Depot Docs: Thunder Soul

You’ll laugh, you’ll cry, you’ll want to dance

By James O’Barr

In the fall of 2007, producer/writer/director Mark Landsman was working in his office, when a story came up on the radio that caught his attention. It was about an all-black high school band from Houston that had become a national sensation during the 1970’. When a track from one of their eight studio albums was played, Landsman says he was riveted by “a wall of incredible funk music.” That music was the legendary, world-class sound of the Kashmere High School Stage Band, led by jazz musician turned master music teacher Conrad O. Johnson, known to his students, with affection and respect, as “Prof.”

The story, and the amazing music, had an immediate allure for Landsman, and he wanted to know more.  He found that Conrad Johnson was still living in Houston, and when they spoke on the phone, was happy to talk about his work at Kashmere High. At that point, Landsman was thinking of a fictional treatment of Prof’s reinvention of himself as a teacher, and his transformation of Kashmere High’s conventional stage band, playing jazz and American Songbook standards in easy listening arrangements, into one of the premier funk bands of the 1970s, performing, at a professional level, a catalogue of original music and intricately choreographed moves (in one writer’s words, “James Brown 101”), all of it composed and choreographed by the one and only Prof. But when he flew to Houston to meet Mr. Johnson at his home, to gather material for a narrative feature, he found a frail 92-year-old, surrounded by former students who were planning a reunion concert in his honor. It was suddenly clear to Landsman that he had the elements of a powerful and affecting documentary staring him in the face, and he didn’t blink.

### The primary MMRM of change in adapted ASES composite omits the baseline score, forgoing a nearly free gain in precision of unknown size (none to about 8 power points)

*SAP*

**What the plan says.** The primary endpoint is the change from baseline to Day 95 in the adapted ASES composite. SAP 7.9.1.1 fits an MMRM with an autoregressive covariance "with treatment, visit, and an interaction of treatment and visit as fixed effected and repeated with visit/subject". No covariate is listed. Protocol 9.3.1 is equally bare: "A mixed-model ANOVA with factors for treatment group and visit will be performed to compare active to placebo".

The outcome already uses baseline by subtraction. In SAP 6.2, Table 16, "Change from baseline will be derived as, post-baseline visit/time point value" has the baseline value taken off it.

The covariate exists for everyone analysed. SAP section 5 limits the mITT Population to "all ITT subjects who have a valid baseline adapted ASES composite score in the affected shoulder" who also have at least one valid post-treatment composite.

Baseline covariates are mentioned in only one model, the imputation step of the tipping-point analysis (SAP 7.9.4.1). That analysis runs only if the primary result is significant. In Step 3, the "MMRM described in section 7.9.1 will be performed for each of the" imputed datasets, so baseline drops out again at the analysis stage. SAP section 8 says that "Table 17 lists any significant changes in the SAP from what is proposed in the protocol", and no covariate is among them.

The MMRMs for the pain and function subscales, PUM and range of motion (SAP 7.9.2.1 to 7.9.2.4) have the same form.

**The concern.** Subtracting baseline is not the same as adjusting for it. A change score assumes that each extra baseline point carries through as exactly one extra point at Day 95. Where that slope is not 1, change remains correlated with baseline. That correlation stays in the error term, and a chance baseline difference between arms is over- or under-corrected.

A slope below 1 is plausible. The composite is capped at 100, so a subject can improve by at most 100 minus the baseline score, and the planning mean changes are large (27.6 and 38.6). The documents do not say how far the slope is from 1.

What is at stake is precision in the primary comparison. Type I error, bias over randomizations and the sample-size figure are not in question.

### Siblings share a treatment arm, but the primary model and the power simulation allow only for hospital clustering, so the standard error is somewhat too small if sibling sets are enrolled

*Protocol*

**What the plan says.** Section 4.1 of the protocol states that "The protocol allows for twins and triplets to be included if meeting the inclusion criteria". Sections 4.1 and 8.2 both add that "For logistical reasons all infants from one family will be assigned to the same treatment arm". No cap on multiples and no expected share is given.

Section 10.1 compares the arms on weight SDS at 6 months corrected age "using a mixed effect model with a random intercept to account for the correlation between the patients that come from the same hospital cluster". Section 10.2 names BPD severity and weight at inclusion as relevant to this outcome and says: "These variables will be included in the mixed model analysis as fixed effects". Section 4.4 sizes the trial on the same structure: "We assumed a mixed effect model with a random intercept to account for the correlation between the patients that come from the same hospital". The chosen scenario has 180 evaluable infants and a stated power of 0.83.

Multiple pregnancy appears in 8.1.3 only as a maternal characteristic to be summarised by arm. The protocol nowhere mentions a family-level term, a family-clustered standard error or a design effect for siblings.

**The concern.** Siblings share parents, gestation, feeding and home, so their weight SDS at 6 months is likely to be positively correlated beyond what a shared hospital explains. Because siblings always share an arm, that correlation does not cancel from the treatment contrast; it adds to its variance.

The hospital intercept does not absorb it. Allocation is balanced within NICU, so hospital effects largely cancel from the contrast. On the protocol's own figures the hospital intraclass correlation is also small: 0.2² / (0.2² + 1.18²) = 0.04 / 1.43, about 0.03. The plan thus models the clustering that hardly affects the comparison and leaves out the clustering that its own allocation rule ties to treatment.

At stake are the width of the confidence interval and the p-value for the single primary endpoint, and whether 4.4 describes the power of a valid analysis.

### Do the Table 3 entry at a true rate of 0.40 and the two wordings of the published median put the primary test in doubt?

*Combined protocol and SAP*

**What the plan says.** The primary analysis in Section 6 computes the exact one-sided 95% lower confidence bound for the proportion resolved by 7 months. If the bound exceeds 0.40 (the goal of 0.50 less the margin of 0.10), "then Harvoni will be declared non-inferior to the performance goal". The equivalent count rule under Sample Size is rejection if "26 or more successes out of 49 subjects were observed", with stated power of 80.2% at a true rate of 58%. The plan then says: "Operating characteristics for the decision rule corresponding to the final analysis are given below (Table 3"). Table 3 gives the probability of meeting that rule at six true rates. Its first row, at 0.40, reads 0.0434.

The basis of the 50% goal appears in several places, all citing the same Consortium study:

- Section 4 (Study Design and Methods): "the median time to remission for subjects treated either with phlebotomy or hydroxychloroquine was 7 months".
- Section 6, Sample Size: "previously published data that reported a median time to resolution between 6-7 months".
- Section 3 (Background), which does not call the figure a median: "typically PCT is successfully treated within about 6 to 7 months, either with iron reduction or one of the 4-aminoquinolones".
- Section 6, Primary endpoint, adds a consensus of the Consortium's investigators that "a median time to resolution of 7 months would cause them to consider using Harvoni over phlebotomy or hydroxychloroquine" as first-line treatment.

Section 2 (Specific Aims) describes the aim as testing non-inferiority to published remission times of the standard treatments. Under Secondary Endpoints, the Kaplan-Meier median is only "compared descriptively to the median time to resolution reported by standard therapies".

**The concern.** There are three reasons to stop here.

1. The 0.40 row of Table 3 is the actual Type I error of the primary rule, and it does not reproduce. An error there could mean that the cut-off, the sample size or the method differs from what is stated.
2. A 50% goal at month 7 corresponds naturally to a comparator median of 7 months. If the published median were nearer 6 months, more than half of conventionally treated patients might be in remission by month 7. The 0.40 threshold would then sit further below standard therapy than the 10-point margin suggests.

The result is Thunder Soul, next up for Depot Docs on Friday, June 22, at the Philipstown Depot Theatre in Garrison. Powerful and affecting – absolutely.  Initially the focus is on Craig Baldwin, a self-proclaimed bad boy as a student at Kashmere High, whose charisma, drive, and love for Prof Johnson are behind the successful effort to bring alums back, not only from 35 years after their stage band glory days, but, for many of them, from just as long without having opened their instrument cases or played a note. The film follows the build up to the reunion concert with interviews of the band members and the Prof, wonderful archival footage and photographs, and a sound track that includes some of the greatest hits of Kashmere High’s funk powerhouse.

But the heart of the film, and the reason that there’s a story to be told, or that it matters, is Conrad O. Johnson: Prof. Like every great teacher, Prof brought his love for and mastery of his subject, which happened to be music, to the band room at Kashmere High, and he treated the young men and women he met there with kindness and respect. His only demand was that they take what he had to teach them as seriously as he did, and that that they perform at the highest level of which they were capable. The result was not only something very special in terms of the short-lived fame and the longer-term musical influence that the band achieved, but the deep sense of confidence, the wide expanse of personal potential, and the undeniable evidence of accomplishment that Prof’s students went out into the world with.

Of course, the fact that Kashmere High was in an impoverished section of Houston, and that these students, and their teacher, are black, is another reason to celebrate the tale that Thunder Soul so joyfully, playfully, and affectionately tells. The intimate lives of black American communities, unless they are about crime or dysfunction, are still too often lived on the margins or in the shadows of the popular culture. Thunder Soul shines a bright and beautiful light, and the music, well, just try not dancing.

Thunder Soul will be shown at the Philipstown Depot Theatre, Garrison’s Landing, on Friday, June 22, at 7:30 p.m. A Q&A with director Mark Landsman and a reception will follow the screening. Reservations are advised, and can be made by calling the Depot Theatre at 845-424-3900, or via their website.   

 


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